Infrastructure as code (IaC) is a declarative way of provisioning and managing infrastructure through code on cloud platforms. It is a method of deploying and managing resources on cloud platforms using a configuration file or template that is usually written in JSON or YAML format. In essence, it's a method of automating infrastructure deployments using code.
Why do you need it?
Without IaC for infrastructure deployments, these deployments are made through the cloud platform UI console. One must start by manually provisioning the infrastructure in the development phase. However, post-development, when it's time for production deployment, it becomes incredibly challenging to replicate all the steps undertaken during the development. Hence, achieving perfect deployments on the first attempt, in this case, becomes extremely rare unless it’s a minor one.
To address this challenge, one must document all specifications and steps before going to production and follow those steps for the production deployment.
This is where the problem lies. The entire deployment process through the console, therefore, requires heavy human interaction making the workflow prone to human errors. This ultimately leads to unintended infrastructure deployment and makes the process extremely time-consuming and cumbersome.
Therefore, to avoid these possible errors, automation is necessary for the deployment pipeline, which is what IaC does. With IaC, the user just needs to provide the configuration to the IaC tool, and the tool will handle the provisioning and managing of the infrastructure. The same configuration file can be used to create a replica of infrastructure in a different environment by providing a few dynamic parameters. This also helps increase productivity as the user is only writing the configuration files, and much of the heavy work of deployment and management is automated via tools.
Types of IAC
There are two ways to implement IaC:
Declarative: In the declarative approach, the developer needs to define the desired state of resources, and IaC tool will create/update the resources. Many IaC tool like AWS Cloud-formation and terraform use a declarative approach. Scaling up/down or configuring resources is easy in a declarative approach, as the developer just needs to define the desired state. The process of achieving it is handled by the IaC tool.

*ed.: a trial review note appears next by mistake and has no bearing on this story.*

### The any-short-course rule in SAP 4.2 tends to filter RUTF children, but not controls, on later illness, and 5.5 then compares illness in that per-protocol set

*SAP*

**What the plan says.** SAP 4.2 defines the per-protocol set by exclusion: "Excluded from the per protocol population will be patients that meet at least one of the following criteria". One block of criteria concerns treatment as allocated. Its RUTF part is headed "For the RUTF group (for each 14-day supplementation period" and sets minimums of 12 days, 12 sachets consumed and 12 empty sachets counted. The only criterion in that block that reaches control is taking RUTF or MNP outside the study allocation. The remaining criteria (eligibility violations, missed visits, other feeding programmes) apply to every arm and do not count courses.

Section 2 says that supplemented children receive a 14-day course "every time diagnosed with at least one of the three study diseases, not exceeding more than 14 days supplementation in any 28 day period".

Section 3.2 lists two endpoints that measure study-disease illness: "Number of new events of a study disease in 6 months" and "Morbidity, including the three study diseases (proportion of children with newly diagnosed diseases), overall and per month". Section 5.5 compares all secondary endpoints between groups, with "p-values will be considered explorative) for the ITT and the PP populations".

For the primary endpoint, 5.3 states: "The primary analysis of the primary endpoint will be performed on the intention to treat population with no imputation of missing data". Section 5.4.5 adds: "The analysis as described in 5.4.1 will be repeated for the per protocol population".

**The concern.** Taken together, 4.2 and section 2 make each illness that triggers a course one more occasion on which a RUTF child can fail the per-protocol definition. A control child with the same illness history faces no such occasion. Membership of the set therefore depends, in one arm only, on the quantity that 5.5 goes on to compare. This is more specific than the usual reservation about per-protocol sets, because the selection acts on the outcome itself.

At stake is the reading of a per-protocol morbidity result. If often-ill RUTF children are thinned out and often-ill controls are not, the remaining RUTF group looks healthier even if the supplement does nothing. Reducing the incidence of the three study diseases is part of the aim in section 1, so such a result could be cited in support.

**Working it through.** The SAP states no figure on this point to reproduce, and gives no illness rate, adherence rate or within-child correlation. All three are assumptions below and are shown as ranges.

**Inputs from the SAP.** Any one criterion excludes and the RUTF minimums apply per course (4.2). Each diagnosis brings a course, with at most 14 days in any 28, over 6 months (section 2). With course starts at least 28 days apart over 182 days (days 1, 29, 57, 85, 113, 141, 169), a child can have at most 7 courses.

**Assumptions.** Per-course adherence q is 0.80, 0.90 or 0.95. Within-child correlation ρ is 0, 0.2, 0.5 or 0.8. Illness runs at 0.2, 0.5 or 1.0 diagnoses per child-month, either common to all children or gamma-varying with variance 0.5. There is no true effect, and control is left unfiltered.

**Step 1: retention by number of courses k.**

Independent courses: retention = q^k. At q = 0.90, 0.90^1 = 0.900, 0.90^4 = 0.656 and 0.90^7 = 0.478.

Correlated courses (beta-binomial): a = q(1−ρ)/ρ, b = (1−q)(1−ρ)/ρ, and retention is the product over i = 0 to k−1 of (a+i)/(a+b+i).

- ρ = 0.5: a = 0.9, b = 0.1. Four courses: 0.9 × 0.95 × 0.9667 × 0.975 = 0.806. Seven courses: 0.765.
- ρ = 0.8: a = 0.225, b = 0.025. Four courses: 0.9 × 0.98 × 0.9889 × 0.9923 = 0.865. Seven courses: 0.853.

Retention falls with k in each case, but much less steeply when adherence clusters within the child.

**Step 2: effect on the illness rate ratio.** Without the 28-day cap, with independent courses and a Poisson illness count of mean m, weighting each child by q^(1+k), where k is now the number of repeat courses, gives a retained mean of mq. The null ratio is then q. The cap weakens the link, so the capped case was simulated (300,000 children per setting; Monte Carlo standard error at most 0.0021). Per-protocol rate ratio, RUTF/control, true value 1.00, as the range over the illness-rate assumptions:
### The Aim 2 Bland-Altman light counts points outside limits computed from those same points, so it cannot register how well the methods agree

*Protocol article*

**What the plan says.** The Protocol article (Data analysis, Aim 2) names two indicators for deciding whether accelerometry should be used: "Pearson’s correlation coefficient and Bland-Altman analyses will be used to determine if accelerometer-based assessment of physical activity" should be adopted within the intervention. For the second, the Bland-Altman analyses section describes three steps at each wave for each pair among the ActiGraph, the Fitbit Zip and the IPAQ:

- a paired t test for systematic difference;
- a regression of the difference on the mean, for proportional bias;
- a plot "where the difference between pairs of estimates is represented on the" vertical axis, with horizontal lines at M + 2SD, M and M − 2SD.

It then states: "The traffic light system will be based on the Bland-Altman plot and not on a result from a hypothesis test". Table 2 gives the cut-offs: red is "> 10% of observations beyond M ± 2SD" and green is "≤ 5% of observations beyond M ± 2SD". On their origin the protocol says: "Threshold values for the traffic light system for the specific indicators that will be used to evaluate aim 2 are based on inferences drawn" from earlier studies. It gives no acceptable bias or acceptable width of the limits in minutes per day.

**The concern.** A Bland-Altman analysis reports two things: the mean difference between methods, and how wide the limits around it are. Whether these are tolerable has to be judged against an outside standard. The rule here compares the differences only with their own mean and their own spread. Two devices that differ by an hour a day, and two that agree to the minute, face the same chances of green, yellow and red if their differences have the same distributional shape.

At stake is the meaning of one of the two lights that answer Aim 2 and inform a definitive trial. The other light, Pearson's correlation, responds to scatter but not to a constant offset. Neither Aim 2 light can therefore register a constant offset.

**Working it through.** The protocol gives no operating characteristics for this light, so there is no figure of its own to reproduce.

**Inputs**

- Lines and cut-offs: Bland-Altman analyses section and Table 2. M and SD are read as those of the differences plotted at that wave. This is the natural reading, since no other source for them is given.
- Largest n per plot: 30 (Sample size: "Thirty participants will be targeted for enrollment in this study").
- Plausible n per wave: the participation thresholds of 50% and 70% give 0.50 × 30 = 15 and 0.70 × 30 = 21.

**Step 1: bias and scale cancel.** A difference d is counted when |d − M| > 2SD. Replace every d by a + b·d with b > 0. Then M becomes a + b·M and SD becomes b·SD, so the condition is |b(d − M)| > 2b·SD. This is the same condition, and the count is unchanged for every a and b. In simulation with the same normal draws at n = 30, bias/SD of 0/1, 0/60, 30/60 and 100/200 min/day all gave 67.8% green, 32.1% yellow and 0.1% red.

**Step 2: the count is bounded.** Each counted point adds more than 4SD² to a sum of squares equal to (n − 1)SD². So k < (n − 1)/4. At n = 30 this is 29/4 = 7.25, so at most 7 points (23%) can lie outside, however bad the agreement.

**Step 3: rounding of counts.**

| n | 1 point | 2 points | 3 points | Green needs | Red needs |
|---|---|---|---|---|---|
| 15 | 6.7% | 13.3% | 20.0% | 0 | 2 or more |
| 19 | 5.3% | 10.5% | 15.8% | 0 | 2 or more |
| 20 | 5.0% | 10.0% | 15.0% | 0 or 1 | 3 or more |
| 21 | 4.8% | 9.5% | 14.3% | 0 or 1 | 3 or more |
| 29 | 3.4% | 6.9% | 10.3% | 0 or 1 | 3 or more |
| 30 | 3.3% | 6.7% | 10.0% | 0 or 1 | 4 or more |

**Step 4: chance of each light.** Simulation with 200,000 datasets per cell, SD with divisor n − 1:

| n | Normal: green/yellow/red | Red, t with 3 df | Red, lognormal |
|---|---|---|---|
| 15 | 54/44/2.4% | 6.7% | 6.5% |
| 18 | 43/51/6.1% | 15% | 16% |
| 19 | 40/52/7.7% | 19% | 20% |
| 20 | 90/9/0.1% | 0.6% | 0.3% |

Imperative: In the imperative approach, the developer needs to define specific commands in the required order to achieve the desired state. Similarly, for scaling up/down, the developer needs to write commands to achieve it.
In the imperative approach, if the developer runs the same script repeatedly, it will try to make duplicate resources, while that’s not the case with the declarative approach no matter how many times the developer runs it.
How do we use it?
At Blue Sky Analytics, we prefer to automate our tasks as it helps minimize human intervention and ensures increased productivity. Once set up, although all these automated flows require little human interaction, they do require a monitoring system. IaC takes this automation one step ahead by automating provisioning and managing resources. All our resources are created through IaC, even our IAM user accounts and associated policies.
In AWS, we use Cloudformation (CFN) for IaC. Everything is done by the automated flow, from pulling codes from GitHub to deploying to AWS. All of our AWS infrastructure is built through IaC. In fact, our pipelines are templated with IaC & thereby, as it improves, updating the pipelines becomes very convenient.
“I have written so many cloudformation templates that I feel more comfortable writing CFN templates for resources than creating them through a console.”
Before making changes, AWS CFN creates a changeset that basically tells what changes our CFN template will make to our infrastructure. This provides more confidence before deployment to ensure correct resources are created/updated.